They came, saw, – and reached the semifinals, at least. Now Avtomobilist Yekaterinburg is out to confirm its strong performance at its second consecutive Spengler Cup.
Barely anyone knew the city, barely anyone the club, barely anyone the players. That may sound slightly exaggerated – yet, the statement does have some truth to it. Truly, at last year’s Spengler Cup Avtomobilist Yekaterinburg was the big unknown. After appearances by numerous KHL heavy weights such as CSKA Moscow, SKA St. Petersburg, or Salavat Yulaev Ufa, to just name a few, it was a smaller representative of the world’s second-best league that started at this traditional tournament for the first time.
Today we definitely know who Avtomobilist Yekaterinburg is. The team of coach Andrey Razin sold themselves well in the Mountains of Grisons and fought its way into the semifinals with wins against HC Davos and Adler Mannheim. In the championship the primary goal was achieved: a seventh-place regular season finish in the Eastern Conference led to a third consecutive playoff berth. It was there, however, where – also for the third consecutive time – the season ended: the later champion Metallurg Magnitogorsk was simply overpowering.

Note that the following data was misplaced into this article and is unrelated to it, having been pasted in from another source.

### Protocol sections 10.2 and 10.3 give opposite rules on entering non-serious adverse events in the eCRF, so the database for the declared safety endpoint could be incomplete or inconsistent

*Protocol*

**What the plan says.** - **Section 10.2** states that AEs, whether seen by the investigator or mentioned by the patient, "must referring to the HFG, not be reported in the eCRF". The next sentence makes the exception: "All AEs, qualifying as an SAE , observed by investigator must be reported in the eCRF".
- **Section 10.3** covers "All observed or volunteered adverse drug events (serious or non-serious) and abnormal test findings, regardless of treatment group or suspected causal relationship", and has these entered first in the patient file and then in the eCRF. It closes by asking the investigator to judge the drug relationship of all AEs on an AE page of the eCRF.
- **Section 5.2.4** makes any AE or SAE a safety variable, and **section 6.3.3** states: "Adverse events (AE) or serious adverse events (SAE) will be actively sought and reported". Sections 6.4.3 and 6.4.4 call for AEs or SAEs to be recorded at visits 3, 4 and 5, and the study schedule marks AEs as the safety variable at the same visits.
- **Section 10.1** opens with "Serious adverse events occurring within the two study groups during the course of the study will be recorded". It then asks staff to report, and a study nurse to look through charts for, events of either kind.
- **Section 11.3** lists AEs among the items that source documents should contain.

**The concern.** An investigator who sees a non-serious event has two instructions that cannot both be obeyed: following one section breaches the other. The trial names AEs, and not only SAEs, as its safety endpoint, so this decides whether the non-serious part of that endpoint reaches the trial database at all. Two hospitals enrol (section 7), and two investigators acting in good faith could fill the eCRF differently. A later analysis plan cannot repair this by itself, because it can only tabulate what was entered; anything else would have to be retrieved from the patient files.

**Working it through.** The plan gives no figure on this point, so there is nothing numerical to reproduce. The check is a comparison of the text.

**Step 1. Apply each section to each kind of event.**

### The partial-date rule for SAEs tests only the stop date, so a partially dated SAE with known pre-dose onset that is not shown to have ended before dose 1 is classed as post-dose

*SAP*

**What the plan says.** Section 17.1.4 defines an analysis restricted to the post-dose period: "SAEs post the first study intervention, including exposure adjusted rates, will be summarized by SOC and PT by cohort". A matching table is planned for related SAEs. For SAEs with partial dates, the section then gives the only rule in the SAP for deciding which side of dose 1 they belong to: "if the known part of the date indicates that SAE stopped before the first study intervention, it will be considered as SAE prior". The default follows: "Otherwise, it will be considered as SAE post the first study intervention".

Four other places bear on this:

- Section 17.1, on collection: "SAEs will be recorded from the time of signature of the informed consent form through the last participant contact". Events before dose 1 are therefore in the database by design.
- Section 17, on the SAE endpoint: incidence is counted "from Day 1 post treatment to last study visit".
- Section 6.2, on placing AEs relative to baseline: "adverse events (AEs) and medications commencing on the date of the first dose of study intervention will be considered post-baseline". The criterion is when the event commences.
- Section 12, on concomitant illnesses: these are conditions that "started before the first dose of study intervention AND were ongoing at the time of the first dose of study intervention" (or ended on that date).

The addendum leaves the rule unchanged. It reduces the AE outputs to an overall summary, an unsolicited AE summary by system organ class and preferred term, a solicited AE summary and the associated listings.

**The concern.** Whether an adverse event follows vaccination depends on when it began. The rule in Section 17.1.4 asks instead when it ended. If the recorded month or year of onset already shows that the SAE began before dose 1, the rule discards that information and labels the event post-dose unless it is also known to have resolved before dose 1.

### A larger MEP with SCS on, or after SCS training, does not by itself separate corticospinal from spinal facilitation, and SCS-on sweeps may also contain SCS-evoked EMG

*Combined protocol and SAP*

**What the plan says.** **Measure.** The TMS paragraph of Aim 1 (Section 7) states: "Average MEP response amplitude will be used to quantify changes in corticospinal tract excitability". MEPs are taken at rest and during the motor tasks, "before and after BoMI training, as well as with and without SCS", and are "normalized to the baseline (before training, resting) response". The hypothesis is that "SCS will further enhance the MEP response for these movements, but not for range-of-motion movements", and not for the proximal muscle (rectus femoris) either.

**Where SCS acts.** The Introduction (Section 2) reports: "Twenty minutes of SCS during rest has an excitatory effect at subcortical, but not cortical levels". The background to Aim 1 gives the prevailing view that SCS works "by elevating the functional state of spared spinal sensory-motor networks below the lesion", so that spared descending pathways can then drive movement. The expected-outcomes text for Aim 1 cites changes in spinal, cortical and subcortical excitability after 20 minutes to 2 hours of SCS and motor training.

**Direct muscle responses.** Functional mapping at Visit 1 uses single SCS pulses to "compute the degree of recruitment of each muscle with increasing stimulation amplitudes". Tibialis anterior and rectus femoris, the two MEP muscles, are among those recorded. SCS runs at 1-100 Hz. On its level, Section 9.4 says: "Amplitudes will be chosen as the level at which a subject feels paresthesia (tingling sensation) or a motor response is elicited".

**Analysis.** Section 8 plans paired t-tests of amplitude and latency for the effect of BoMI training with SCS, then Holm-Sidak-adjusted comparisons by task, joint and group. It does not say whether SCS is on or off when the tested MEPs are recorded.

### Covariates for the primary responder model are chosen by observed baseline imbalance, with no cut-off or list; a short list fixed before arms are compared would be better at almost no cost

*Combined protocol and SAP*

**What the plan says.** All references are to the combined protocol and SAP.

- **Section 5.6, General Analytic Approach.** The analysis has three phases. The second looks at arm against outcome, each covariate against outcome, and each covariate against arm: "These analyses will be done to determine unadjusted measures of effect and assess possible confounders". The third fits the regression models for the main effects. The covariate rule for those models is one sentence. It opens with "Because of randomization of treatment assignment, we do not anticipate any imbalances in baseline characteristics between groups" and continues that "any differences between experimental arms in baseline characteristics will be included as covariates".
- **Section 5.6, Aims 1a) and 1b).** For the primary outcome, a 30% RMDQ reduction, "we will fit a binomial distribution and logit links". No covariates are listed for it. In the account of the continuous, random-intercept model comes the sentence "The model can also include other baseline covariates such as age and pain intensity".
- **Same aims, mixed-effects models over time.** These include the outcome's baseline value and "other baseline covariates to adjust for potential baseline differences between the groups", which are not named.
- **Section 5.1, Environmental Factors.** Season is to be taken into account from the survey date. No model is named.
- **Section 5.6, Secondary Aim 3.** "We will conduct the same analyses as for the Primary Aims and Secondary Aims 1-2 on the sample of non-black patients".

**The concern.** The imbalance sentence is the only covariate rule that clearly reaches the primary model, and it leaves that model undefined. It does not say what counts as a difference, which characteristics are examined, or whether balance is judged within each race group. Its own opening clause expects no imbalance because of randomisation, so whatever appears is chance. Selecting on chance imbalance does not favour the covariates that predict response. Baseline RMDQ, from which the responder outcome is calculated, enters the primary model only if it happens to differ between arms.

Summer changed everything
The following summer general manager Oleg Gross overhauled the squad. 15 players left the club (including goaltender Jakub Kovar as well as the two forwards Ondrey Roman and Eero Elo), and 13 new ones came. Although it is still too early to come to any long-term conclusions, Gross’ transfer market activity has resulted in a reasonable start of the season. The seemingly “small” KHL club led by Czech star forward and captain Petr Koukal has been able to keep pace with the big competitors.